Typically, when one hears the term microcode and programmability, it is assumed that the architecture is a run-to-completion or non-deterministic model.  FlexPipe operates in a deterministic manner, meaning that with any possible microcode implementation, the engine will maintain up to one billion packets per second of throughput performance and less than 400ns of L3 processing latency.

 

With the use of microcode, we can provide customers with a rich set of flexible features that can be adapted to changing market needs. Our customers can get to market early, before industry groups finalize standards, allowing future-proof system designs. It also allows customers to support standards that haven’t yet been introduced into the standards committees.

 

 

This means that the parsing and matching logic needed to forward SDN packets can be built into the switch today, as can some of the existing and evolving IP data center standards such as MPLS, IPinIP, NAT, EVB, VxLAN, NVGRE, FCoE or other proprietary switching headers for vertical markets. In addition, system administrators can test new SDN implementations while maintaining normal network operation with the use of two simultaneous microcode images.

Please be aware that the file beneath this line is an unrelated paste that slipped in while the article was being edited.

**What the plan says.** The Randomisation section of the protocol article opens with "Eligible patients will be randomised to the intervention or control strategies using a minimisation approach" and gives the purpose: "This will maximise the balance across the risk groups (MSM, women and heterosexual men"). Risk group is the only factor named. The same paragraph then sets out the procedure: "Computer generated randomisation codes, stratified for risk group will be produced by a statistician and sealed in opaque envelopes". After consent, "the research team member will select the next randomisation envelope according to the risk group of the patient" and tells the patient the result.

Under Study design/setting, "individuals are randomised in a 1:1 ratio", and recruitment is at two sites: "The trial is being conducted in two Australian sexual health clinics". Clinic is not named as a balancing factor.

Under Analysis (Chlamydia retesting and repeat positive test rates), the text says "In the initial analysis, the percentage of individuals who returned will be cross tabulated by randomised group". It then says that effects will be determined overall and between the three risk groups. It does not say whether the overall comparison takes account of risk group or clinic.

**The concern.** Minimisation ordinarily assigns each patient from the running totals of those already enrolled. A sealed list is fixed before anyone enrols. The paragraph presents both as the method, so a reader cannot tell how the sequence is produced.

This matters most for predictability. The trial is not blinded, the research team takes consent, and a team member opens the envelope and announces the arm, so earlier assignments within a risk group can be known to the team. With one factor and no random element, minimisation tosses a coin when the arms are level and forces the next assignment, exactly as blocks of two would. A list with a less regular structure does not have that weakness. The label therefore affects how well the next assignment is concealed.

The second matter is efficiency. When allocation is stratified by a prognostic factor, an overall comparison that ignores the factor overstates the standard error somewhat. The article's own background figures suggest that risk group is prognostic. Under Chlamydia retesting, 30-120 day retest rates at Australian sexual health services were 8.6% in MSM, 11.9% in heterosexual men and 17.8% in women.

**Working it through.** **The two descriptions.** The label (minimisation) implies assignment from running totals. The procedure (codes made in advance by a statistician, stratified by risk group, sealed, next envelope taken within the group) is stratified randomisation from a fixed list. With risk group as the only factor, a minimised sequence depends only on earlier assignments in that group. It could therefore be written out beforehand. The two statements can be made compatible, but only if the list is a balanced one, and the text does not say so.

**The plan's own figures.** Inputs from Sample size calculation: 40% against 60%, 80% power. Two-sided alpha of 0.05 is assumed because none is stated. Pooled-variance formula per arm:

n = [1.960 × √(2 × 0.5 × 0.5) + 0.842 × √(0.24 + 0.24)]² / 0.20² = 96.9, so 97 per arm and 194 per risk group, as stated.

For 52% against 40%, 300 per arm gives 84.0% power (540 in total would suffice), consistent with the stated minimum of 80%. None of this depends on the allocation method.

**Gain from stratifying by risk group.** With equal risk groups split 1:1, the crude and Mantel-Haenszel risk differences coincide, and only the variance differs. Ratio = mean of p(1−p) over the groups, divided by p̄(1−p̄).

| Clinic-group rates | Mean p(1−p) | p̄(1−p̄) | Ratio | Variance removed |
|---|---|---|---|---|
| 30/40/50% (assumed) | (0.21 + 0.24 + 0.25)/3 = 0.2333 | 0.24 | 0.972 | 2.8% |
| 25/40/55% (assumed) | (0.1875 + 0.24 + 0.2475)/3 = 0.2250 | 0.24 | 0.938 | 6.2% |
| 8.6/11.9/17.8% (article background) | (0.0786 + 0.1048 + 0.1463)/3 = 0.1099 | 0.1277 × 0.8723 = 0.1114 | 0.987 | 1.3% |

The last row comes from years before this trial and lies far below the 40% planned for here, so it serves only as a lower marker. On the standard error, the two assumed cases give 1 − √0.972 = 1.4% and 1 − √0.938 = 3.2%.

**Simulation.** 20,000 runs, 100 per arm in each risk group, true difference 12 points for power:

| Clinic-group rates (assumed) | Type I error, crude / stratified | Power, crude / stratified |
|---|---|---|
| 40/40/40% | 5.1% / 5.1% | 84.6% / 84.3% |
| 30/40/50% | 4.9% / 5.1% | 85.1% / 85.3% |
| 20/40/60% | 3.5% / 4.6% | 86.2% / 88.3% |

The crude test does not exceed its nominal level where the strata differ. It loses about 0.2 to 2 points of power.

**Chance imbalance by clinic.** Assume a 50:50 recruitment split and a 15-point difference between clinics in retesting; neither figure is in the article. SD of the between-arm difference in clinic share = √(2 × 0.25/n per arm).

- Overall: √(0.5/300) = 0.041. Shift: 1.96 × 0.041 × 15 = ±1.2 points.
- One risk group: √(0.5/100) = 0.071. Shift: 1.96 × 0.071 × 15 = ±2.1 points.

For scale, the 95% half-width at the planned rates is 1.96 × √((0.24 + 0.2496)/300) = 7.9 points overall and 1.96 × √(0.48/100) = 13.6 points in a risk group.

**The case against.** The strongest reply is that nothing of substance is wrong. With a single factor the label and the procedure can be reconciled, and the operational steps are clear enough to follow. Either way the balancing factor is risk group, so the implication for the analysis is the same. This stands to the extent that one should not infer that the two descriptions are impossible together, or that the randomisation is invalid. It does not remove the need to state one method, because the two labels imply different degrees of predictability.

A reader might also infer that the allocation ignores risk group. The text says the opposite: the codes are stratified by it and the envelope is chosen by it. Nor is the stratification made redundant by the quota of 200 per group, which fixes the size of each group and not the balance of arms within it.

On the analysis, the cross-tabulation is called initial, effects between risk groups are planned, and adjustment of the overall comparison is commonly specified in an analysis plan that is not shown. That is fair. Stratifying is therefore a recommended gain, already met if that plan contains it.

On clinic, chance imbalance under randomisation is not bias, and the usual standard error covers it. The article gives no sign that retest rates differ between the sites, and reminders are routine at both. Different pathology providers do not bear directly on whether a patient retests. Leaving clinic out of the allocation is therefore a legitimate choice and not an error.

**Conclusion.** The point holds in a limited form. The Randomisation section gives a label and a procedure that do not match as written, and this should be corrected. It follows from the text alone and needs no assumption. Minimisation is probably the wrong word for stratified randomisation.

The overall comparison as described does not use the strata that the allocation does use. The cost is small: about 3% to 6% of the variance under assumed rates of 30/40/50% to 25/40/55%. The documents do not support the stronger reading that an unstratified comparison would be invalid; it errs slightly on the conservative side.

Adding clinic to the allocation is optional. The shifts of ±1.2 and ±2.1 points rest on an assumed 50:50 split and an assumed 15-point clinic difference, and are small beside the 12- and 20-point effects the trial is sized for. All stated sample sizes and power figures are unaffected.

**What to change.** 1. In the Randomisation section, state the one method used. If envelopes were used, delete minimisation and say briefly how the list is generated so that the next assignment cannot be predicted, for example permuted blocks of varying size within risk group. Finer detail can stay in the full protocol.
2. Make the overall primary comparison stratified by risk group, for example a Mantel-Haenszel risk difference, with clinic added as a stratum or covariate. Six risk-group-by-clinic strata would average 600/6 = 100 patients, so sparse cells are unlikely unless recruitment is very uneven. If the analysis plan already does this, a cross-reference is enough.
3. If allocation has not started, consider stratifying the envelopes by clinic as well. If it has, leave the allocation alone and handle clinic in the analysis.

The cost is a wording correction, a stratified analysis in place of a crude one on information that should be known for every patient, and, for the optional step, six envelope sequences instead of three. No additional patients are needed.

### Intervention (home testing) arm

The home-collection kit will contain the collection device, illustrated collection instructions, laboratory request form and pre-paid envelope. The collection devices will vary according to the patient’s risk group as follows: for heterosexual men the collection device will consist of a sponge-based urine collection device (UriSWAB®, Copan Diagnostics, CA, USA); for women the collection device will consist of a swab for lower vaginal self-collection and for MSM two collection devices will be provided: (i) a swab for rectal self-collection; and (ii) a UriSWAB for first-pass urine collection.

FlexPipe is the key differentiator for the FM6000 family, giving them the performance and flexibility they need to deliver the top-of-rack switch performance necessary for high-port count virtualized networks.

OK, maybe not ALL you ever wanted to know, but all we've shared with you up until now, all in one place!

 

It has been nearly 2½ years since I posted my first ever Blog, it was about

Setting up Red Hat 5.4 Xen* for SR-IOV using the Intel® 82576 GbE.  Since that time I’ve managed to post a blog now and then, usually pointing you to a new paper or video I’ve published.

 

The very smart fellow who is now responsible for the Intel Ethernet Virtualization technology has continued to write great documents on how to configure things such as SR-IOV in different environments.

 

So we have managed to accumulate a fairly nice list of documents and videos that talk about SR-IOV and one usage of it, Flexible Port Partitioning.

 

To make it easier for you, I’ve decided to compile a list of all these documents, videos and blogs in one place as a nice reference.  So without any more fanfare from me, here are the various docs that we have written:

 

SR-IOV Background, Introduction

·       SR-IOV Primer [Document]

o   http://www.intel.com/content/www/us/en/pci-express/pci-sig-sr-iov-primer-sr-iov-technology-paper.html

·       SR-IOV Explanation [Video]

o   http://www.youtube.com/watch?v=hRHsk8Nycdg

 

SR-IOV Configuration

·       Setting up Red Hat 5.4 Xen for SR-IOV using the Intel 82576 GbE [Blog]

o   http://communities.intel.com/community/wired/blog/2010/03/01/setting-up-red-hat-54-xen-for-sr-iov-using-the-intel-82576-gbe

 

·       Using Intel® Ethernet and the PCISIG* Single Root I/O Virtualization(SR-IOV) and Sharing Specification on Red Hat* Enterprise Linux* Technical Brief [Document]

o   http://www.intel.com/content/www/us/en/network-adapters/10-gigabit-network-adapters/ethernet-x520-sr-iov-red-hat-tech-brief.html